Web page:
Pruning & shaping plants in a hydroponics system

To achieve a maximum yield it is essential to maintain a plant's shape and remove any unnecessary or damaged growth. This is most important when growing indoors under artificial lights.

Shaping plants (for HID lighting)

When growing under artificial lights (HID or fluorescent), light is best utilized by keeping plants short. This can be achieved by pruning and 'training':

Pruning: Once the initial 3 or 4 true leaves have formed, a plant can be made to possess 2 or more main stems by removing the 'terminal growing tip' (Fig 13.1a). The new main stems will grow from the 'axillary buds' located at the remaining leaf nodes (Fig 13.1a & 13.1b). Apart from being shorter than a single stemmed plant of the same age, multiple stems allow a classic "goblet" shaped structure to form (Fig 13.3a). This shape generally permits better airflow and light penetration throughout the foliage.

Photosynthesis takes place mainly in young-maturing leaves. Older leaves and those partly shaded photosynthesize less, thus drawing on the nutrition from young-maturing leaves for their survival. For this reason, it is worthwhile removing the lower, older foliage. This practice is most relevant when growing under artificial lighting because the lower growth is furthest from the light and therefore has least potential to photosynthesize and be of benefit to the remainder of the plant.

For many species, major 'structural' pruning should only be conducted during the vegetative phase. Unless there is over-crowding or damaged growth (see below), avoid stressing plants by pruning during flowering. Plant stress can be minimized by conducting major pruning in stages. For example, allow plants to rest for a week or so between prunes.

Training: Upward growth can be restrained by erecting netting at an appropriate height. Once plants reach the netting they can either be:

● Trained to grow horizontally (Fig 13.3b). Many plant species will respond to this treatment by producing floral growth at the point where the stem is bent beneath the net.
● Allowed to grow through the netting (Fig 13.3a). However, if they grow too tall they can be bent down under the netting again.

NOTE: Pruning/ training/ shaping requirements will vary from one plant species to another. For specific advice ask your local grow shop or nursery.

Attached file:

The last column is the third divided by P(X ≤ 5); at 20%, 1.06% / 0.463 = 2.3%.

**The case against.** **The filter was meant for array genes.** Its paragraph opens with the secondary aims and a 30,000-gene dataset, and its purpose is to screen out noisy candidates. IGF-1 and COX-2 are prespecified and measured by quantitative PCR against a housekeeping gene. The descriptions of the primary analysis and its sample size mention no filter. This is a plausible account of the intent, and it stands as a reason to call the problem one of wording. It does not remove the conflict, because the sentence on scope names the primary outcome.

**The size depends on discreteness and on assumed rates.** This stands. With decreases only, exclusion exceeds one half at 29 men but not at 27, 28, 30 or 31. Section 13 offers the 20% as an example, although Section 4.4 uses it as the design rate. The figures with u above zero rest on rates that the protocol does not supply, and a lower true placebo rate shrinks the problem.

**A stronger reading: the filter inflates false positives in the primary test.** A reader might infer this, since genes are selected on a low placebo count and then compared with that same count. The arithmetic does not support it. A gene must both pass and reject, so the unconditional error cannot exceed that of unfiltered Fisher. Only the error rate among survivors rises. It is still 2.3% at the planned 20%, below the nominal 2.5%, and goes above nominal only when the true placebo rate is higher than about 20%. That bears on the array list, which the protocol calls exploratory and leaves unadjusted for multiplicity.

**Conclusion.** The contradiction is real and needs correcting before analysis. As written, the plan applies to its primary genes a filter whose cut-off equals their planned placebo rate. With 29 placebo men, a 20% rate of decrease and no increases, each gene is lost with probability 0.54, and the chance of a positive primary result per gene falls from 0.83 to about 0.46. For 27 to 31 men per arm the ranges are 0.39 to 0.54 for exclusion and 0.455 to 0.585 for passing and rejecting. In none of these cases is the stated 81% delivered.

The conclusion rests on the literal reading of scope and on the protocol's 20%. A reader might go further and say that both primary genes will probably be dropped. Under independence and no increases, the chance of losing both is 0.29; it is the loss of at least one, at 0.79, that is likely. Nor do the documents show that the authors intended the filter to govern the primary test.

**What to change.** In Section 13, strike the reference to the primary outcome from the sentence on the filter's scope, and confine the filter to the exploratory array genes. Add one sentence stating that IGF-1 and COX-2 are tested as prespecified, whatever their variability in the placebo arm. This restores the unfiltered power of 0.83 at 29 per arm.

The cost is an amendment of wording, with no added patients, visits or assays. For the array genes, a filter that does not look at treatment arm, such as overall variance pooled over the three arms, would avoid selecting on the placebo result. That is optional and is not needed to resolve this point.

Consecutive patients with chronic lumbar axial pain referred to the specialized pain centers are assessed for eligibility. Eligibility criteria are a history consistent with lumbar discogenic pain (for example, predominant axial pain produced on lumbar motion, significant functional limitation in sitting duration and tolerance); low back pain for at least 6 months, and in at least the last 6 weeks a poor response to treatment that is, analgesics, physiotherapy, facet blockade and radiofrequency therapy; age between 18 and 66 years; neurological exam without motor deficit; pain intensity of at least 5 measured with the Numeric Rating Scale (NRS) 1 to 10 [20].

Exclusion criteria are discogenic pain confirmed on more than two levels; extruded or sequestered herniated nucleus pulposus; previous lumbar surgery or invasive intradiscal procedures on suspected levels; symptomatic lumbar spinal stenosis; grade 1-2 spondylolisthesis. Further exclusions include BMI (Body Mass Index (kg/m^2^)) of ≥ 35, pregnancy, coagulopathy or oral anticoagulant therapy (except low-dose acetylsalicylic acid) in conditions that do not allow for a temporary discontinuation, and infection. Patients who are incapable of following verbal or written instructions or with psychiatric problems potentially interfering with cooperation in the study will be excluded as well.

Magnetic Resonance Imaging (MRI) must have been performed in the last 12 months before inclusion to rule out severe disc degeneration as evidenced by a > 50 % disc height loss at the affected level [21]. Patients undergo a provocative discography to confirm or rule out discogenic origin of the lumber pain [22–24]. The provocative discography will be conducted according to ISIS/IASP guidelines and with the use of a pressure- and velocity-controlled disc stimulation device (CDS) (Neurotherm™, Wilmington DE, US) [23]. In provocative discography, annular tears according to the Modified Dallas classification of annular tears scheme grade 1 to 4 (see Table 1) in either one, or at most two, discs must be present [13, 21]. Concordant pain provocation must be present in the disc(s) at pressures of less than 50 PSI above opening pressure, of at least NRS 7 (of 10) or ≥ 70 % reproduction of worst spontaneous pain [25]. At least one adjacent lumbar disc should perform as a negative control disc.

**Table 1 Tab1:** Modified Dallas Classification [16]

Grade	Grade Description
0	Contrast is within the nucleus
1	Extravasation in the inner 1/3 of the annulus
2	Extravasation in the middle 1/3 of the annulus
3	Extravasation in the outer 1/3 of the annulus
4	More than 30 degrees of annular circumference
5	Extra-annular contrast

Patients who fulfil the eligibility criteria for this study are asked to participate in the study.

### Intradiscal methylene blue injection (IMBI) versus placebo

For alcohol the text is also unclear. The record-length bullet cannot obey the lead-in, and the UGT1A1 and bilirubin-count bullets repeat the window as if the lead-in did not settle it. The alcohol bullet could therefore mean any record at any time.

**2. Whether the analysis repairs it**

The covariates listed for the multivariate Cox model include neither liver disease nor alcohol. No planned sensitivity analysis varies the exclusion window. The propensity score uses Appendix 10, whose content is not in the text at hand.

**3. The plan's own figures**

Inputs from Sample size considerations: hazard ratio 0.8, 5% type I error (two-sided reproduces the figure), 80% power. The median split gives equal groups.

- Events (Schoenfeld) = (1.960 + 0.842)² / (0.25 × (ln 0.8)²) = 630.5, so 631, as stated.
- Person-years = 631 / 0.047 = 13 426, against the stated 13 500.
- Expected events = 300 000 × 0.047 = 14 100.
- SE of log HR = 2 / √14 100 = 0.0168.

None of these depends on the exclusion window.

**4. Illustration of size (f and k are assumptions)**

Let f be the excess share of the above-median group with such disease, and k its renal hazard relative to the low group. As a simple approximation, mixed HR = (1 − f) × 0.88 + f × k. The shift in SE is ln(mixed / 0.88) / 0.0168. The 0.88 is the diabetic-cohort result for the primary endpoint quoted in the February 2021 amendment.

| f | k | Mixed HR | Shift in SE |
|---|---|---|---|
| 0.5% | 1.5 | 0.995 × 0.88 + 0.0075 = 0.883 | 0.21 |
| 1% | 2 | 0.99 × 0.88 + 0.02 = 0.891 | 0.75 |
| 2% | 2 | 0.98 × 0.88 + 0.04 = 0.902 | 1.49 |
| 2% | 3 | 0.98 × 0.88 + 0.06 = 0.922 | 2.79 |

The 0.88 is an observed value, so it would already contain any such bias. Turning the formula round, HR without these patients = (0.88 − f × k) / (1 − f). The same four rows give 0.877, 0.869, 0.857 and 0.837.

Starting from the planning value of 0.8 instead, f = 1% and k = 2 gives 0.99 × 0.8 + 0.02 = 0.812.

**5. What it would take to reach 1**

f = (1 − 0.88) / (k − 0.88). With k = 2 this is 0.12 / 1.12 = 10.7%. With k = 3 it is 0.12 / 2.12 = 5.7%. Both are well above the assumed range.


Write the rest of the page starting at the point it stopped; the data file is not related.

Over-crowded growth

Removing dense growth will allow better airflow and light penetration throughout the foliage. This will enable fruit to ripen more quickly.

Damaged growth

Broken, dying or dead growth is susceptible to disease and pest attack and therefore should be promptly removed from the plant and the growing area.

Pruning Techniques

To minimize the threat of pests and diseases, use the following guidelines when pruning:

Where to cut:  When pruning ensure that the cut is both neat (i.e. no bark stripped away from the cut face) and close to the stem (Fig 13.4a). Doing this will help ensure that the cut heals quickly and completely thereby minimizing the risk of disease and pest attack (Fig 13.4b).

Pruning tools:  Suitable tools for pruning include secateurs or a sharp blade (e.g. scalpel). For a neat and clean cut, tools should be sharp and sterilized with bleach prior to use.

NOTE: Pruning/ training/ shaping requirements will vary from one species to another.  For specific advice ask your local grow shop or nursery.  Also, do not over-prune and risk depriving the plant of leaves that might be required for a necessary growth spurt.

Plant Support

In many plant species, especially heavily fruiting plants, support mechanisms are needed to prevent the stem from breaking.  Stem support can be achieved using the following methods:



1. Netting:  Wide mesh netting stretched across the growing area acts as a support once the plant grows through it (Fig 13.5a). However, this method will inhibit physical access to the plants where it is done over a large area.

2. String:  String that is hung from a ceiling support and tied to the stem is especially effective for tall plants. The string is simply wound around the stem as the plant grows in height (Fig 13.5b). Use a coarse grade of string to minimize the threat of it cutting into the stem.

3. Stakes:  Rigid stakes can be used where plants are grown in pots. To avoid damaging the roots, position the stakes prior to planting.